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I have a question which should be super super easy!

If I was to solve $z^2 = 1+i$ how would I do this using de-moivres theorem?

I have the answer here in front of me so I don't want the answer, I just dont understand the method very well!

Any help would be appreciated! I haven't had much experience with complex numbers and have just started a complex analysis course.

Many thanks

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4 Answers 4

first write $1+i$ in polar form $\sqrt 2(\cos\frac{\pi}{4}+i\sin\frac{\pi}{4})$

Now, De-moivre's theorem says that $z=r(\cos\theta+i\sin\theta)\implies z^n=r^n(\cos n\theta+i\sin n\theta)$

which gives in your case $r^2(\cos2\theta+i\sin2\theta)=\sqrt 2(\cos\frac{\pi}{4}+i\sin\frac{\pi}{4})$

Now compare.

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You have some typos in your answer. –  Michael Hardy Mar 3 '13 at 21:25

$$ 1+i = \sqrt{2}\left(\cos\frac\pi4 + i\sin\frac\pi4\right) $$ It has two square roots: $$ \pm\sqrt{\sqrt{2}}\left(\cos\frac\pi8 + i\sin\frac\pi8 \right) = \pm 2^{1/4}\left(\cos\frac\pi8 + i\sin\frac\pi8 \right). $$

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I know the answer but how do you get that? –  camilla Mar 3 '13 at 21:41

$$\forall w=x+iy\in\Bbb C:$$ $$w=|w|e^{i\phi}=|w|(\cos\phi+i\sin\phi)\;,\;\;\phi=\begin{cases}\arctan\frac{y}{x}+2k\pi &,\;\;y\neq 0\\{}\\2k\pi\end{cases}\;\;,\;\;\;k\in\Bbb Z$$

In our case:

$$w=1+i\Longrightarrow |w|=\sqrt 2\,\,,\,\,\arctan\frac{1}{1}=\frac{\pi}{4}+2k\pi\Longrightarrow$$

$$z^2=1+i=\sqrt 2\,e^{\frac{\pi i}{4}\left(1+8k\right)}\;\;,\;\;k=0,1\;\Longrightarrow z=\sqrt[4]2\, e^{\frac{\pi i}{8}(1+8k)}\;,\;\;k=0,1$$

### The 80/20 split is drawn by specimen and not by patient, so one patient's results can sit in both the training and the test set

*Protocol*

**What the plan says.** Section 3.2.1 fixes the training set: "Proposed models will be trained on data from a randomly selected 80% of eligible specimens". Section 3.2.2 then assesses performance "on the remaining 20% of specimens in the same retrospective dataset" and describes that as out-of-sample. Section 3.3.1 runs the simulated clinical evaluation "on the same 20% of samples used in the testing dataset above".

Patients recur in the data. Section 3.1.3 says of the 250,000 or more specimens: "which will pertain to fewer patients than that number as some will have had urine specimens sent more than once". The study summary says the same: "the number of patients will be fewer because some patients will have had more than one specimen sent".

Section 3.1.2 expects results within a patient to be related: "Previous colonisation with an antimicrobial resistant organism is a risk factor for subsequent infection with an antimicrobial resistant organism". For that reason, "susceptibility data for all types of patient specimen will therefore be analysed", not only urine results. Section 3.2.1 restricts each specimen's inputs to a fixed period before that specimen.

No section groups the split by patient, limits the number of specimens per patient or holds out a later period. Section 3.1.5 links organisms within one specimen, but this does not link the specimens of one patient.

Why do we restrict ourselves only to the above values of $\,k\,$ ? Because any other integer value will give one of these two different ones (on the trigonometric circle, say) !

Thus, the solutions are

$$k=0:\;\;\;\;z_0:=\sqrt[4]2\,e^{\frac{\pi i}{8}}=\sqrt[4]2\left(\cos\frac{\pi}{8}+i\sin\frac{\pi}{8}\right)\\k=1:\;\;\;z_1:=\sqrt[4] 2\,e^{\frac{9\pi i }{8}}=\sqrt[4] 2\left(\cos\frac{9\pi}{8}+i\sin\frac{9\pi}{8}\right)$$

By the way, it is a nice exercise to show that $\,z_0=-z_1\,$...

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Let $1+i=r(\cos\theta+i\sin\theta)$ where $r\ge0,\theta $ are real

Equating the real & the imaginary parts, $r\cos\theta=1,r\sin\theta=1$

Squaring and adding we get $r^2(\cos^2\theta+\sin^2\theta)=1^2+1^2\implies r^2=2\implies r=\sqrt2$ as $r\not<0$

So, $\cos\theta=\frac1{\sqrt2}>0$ and $\sin\theta=\frac1{\sqrt2}>0\implies \theta=\frac\pi4$

So, $z^2=\sqrt2(\cos\frac\pi4+i\sin\frac\pi4)$

Using de Moivre's formula, $z=(\sqrt2)^\frac12\left(\cos\left(\frac{2r\pi+\frac\pi4}2\right)+i\sin\left(\frac{2rpi+\frac\pi4}2\right)\right)$ where $r=0,2-1=1$

For $r=0,z=2^\frac14\left(\cos\left(\frac{\frac\pi4}2\right)+i\sin\left(\frac{\frac\pi4}2\right)\right)=2^\frac14\left(\cos\frac\pi8+i\sin\frac\pi8\right)$

For $r=1,z=2^\frac14\left(\cos\left(\pi+\frac{\frac\pi4}2\right)+i\sin\left(\pi+\frac{\frac\pi4}2\right)\right)=-2^\frac14\left(\cos\frac\pi8+i\sin\frac\pi8\right)$ as $\cos(\pi+x)=-\cos x$ and $\sin(\pi+x)=-\sin x$

Of course, $r$ can assume any $2$ in-congruent values $\pmod 2$ to produce the two different roots.

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